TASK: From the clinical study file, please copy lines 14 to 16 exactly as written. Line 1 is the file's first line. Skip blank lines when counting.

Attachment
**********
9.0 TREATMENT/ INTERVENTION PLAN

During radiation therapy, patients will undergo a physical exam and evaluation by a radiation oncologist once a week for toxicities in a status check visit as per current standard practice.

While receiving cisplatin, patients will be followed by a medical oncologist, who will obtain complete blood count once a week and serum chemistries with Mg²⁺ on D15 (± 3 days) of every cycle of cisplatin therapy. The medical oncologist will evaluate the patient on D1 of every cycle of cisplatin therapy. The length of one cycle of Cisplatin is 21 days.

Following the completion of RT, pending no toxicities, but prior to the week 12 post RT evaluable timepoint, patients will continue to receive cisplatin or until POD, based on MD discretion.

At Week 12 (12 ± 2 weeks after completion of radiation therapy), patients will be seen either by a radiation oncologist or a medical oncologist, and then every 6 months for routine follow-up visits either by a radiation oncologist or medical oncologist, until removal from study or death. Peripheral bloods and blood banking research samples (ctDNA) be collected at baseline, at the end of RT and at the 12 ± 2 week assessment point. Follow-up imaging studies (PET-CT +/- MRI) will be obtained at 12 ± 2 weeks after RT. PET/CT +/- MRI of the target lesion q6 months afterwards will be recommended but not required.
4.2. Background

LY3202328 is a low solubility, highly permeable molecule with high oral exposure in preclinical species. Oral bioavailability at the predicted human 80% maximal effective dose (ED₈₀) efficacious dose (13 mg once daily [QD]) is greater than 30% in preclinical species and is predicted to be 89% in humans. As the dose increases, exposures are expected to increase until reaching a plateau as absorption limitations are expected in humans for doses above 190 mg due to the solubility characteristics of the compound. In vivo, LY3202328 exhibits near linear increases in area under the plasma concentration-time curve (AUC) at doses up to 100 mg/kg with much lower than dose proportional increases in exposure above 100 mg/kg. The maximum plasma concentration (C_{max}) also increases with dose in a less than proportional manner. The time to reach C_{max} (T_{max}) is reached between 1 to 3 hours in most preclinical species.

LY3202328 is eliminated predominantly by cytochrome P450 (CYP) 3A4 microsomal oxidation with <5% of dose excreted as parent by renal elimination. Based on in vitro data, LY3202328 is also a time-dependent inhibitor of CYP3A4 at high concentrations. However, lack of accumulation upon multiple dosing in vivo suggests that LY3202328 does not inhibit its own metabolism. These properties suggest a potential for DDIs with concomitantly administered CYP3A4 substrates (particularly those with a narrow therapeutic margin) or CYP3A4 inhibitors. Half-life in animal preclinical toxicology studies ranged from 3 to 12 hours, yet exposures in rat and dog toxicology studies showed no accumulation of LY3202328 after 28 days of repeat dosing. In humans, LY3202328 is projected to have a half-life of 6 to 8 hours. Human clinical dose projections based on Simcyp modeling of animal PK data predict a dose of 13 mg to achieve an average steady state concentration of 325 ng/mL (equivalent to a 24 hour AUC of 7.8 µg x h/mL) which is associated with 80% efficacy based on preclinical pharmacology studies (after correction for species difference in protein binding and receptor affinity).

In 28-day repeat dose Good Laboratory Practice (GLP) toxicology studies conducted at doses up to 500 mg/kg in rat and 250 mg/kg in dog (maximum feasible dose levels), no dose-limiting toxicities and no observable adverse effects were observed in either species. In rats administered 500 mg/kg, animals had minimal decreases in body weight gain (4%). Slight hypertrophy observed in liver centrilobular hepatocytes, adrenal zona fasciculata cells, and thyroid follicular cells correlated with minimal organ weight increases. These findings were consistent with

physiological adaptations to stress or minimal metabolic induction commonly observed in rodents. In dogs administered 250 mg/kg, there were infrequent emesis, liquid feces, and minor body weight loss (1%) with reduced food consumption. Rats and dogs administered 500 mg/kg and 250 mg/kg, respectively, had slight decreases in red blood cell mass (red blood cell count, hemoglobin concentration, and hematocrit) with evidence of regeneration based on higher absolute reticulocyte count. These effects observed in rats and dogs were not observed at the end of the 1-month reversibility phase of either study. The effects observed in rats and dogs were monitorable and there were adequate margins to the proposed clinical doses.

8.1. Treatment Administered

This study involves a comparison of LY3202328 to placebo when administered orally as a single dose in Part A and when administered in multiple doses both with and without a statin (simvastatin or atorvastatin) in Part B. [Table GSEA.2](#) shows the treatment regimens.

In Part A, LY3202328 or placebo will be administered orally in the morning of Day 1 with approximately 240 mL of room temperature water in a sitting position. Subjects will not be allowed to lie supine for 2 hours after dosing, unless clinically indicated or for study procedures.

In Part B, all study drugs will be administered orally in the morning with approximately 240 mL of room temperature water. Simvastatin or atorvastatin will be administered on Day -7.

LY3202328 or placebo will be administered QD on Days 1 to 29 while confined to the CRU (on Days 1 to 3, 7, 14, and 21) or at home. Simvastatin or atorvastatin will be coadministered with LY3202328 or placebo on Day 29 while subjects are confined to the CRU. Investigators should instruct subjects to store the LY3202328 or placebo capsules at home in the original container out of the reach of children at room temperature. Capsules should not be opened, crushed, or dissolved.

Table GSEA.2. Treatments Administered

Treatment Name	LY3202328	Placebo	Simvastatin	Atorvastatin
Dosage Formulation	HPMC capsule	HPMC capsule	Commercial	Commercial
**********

In Part B, all study drugs will be administered orally in the morning with approximately 240 mL of room temperature water. Simvastatin or atorvastatin will be administered on Day -7.

LY3202328 or placebo will be administered QD on Days 1 to 29 while confined to the CRU (on Days 1 to 3, 7, 14, and 21) or at home. Simvastatin or atorvastatin will be coadministered with LY3202328 or placebo on Day 29 while subjects are confined to the CRU. Investigators should instruct subjects to store the LY3202328 or placebo capsules at home in the original container out of the reach of children at room temperature. Capsules should not be opened, crushed, or dissolved.

Table GSEA.2. Treatments Administered